The regraded streets are nice for biking today, but back in the 1800s they were quite hilly. Jackson at one time had a 15 percent grade. In the early 1900s, the city’s busy earth-movers shaved down Jackson and Dearborn, using the dirt to fill in much of what is now the SoDo neighborhood of Seattle.
Hopping onto the Mountain to the Sound Greenway, we travel through a tunnel to Lake Washington. From a small park just above the tunnel, take in the view and imagine the lake as it once was. It’s big today, but there used to be much more of it back in the 1800s.
As the city expanded, engineers looked for a way to connect the region’s freshwater lakes with Puget Sound. They eventually connected Lake Washington and Lake Union and built a ship canal to Puget Sound. In doing so, they lowered the level of Lake Washington by nine feet.
Today, as we ride south along the shore on Lake Washington Boulevard, imagine the lake of the 1800s. On this portion of the ride, we’d be under water.
The lumber industry helped build Seattle and almost all of the original forests surrounding the city were logged. Our route takes us along Lake Washington to Seward Park, one of the few places you can see an old-growth forest in the city. Follow the bike path around the park and you’ll get a glimpse of what the original landscape of Seattle looked like.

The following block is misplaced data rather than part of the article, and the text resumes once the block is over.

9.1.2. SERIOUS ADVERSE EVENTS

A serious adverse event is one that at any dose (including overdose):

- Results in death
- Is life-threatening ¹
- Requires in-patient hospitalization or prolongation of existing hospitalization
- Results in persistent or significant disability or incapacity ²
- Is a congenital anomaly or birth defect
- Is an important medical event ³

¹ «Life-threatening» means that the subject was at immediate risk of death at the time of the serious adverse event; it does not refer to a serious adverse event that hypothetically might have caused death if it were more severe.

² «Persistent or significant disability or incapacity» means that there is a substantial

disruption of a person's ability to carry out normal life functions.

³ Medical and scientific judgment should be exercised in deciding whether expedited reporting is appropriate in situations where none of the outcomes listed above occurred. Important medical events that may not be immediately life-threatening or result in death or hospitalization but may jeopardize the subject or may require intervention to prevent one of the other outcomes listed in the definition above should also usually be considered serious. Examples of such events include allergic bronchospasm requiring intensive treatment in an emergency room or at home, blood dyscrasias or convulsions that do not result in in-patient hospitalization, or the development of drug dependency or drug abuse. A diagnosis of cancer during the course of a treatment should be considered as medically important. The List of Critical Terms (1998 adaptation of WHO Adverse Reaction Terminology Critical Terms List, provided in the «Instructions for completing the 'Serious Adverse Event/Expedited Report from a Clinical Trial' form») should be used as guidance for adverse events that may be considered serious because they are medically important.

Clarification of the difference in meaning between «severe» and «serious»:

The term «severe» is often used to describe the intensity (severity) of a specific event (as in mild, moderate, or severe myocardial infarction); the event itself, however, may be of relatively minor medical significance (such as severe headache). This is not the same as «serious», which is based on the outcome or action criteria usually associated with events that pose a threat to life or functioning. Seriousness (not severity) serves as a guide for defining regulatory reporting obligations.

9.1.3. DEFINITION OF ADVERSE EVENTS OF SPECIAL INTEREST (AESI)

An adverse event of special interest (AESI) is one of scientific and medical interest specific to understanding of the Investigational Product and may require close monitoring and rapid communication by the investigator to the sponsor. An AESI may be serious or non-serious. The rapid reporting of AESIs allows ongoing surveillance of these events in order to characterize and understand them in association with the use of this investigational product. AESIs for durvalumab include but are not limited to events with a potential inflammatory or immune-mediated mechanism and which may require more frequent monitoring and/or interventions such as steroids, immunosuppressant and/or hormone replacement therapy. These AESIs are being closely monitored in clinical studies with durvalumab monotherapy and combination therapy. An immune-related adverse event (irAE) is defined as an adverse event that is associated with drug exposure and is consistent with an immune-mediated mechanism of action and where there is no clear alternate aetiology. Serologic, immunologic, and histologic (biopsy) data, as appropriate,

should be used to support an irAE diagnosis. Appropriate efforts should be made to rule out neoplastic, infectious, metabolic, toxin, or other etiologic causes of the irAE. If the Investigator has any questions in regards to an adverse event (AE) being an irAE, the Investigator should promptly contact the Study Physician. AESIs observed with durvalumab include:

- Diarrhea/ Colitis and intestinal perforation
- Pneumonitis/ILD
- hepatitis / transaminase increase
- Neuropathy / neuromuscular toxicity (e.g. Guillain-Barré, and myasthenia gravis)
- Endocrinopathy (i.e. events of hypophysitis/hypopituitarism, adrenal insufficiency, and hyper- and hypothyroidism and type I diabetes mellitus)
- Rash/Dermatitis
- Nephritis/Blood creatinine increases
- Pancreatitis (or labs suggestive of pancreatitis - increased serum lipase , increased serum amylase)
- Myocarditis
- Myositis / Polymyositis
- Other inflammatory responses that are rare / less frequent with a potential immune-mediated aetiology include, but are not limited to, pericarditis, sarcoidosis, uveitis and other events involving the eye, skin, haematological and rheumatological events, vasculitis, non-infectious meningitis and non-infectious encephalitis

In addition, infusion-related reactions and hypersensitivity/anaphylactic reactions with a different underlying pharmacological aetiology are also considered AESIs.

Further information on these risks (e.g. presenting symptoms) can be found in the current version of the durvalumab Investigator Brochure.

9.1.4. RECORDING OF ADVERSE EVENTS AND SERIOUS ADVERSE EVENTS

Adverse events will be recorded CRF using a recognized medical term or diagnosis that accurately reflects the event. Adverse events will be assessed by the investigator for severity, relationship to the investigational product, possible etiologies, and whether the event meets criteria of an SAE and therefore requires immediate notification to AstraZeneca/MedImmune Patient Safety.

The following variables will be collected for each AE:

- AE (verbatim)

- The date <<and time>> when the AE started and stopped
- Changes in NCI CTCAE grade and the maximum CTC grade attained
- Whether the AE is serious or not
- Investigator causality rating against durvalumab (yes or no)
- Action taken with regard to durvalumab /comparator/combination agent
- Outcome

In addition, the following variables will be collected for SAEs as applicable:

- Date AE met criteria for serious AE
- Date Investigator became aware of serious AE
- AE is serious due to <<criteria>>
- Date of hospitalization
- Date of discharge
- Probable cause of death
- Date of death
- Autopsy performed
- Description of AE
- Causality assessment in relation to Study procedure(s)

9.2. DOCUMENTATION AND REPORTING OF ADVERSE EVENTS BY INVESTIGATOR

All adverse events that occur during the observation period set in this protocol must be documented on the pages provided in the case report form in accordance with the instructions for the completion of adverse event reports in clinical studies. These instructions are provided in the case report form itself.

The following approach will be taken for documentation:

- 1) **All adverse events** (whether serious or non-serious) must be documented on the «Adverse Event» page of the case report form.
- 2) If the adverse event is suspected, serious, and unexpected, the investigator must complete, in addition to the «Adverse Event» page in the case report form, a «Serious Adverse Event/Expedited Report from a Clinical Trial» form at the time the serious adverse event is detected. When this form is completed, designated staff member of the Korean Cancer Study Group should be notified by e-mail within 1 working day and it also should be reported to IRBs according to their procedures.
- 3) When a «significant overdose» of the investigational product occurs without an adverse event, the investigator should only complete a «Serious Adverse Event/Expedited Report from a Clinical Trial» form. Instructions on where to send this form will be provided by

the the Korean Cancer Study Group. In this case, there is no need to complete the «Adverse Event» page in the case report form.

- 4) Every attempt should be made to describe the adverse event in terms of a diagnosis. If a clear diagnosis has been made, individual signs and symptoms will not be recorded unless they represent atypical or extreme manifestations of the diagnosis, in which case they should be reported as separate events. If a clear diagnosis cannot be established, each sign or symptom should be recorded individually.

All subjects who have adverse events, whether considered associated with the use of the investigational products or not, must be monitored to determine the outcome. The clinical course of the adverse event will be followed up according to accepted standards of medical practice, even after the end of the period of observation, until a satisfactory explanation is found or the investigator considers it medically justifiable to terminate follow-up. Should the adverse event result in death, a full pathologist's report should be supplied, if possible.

Some of the trees here are more than 250 years old.
Leaving Seward Park and riding over Beacon Hill, our journey takes us to another pioneer location, Georgetown. The settlement was founded in 1851, a year before Doc Maynard and his friends moved into the Pioneer Square area.
At that time, Georgetown was on the edge of the tidal flat and had rich alluvial soil deposited by the Duwamish River. It was ideal for farming. As we drop off of Beacon Hill, notice how flat the land has suddenly become.
Along the Duwamish
From Georgetown, we’re now heading a little farther back in time along the former tidal flats to the Duwamish River Trail.
The Duwamish River carved out a huge delta in between West Seattle and Beacon Hill. Its rich tidelands were home to several tribes and our journey takes us to the site where we can see evidence of this native civilization.
Today, the Duwamish River is an industrial waterway, engineered to handle huge ships. Little remains of the old river that once wound among the mud flats.
Our journey takes us to a place with a hint of the past: Terminal 107 Park, the site of a former Duwamish Indian village. Step off your bike and take a walk along a gravel path to the shore of the river. If you peek at the earth along the riverbank, you may find evidence of a midden — a place where shells and refuse were discarded by native people.
Now that we’re here, it’s a good time to consider a stop at the nearby Duwamish Longhouse, where more information is available about the tribe.
The home stretch
From here, we’ll be riding back into the present and our starting point in Pioneer Square. Hopping on the West Seattle Bridge Trail, we pedal into SoDo and take in the former tidal flat that. If this was 1850, we’d be under water now, or at least stuck in the mud.
We’re able to ride here now thanks to a project in the early 1900s that dredged the Duwamish Waterway and regraded Jackson and Dearborn streets to create 2,200 acres of buildable ground.
We’ve hit the stadium district and can see signs of Bertha, the huge drill that is further transforming the city as it creates a tunnel to replace the Alaska Way Viaduct. We’re now fully back in the present, taking in the looming skyline of a great, ever-changing city.
It’s wonderful, but far from the natural world it came from.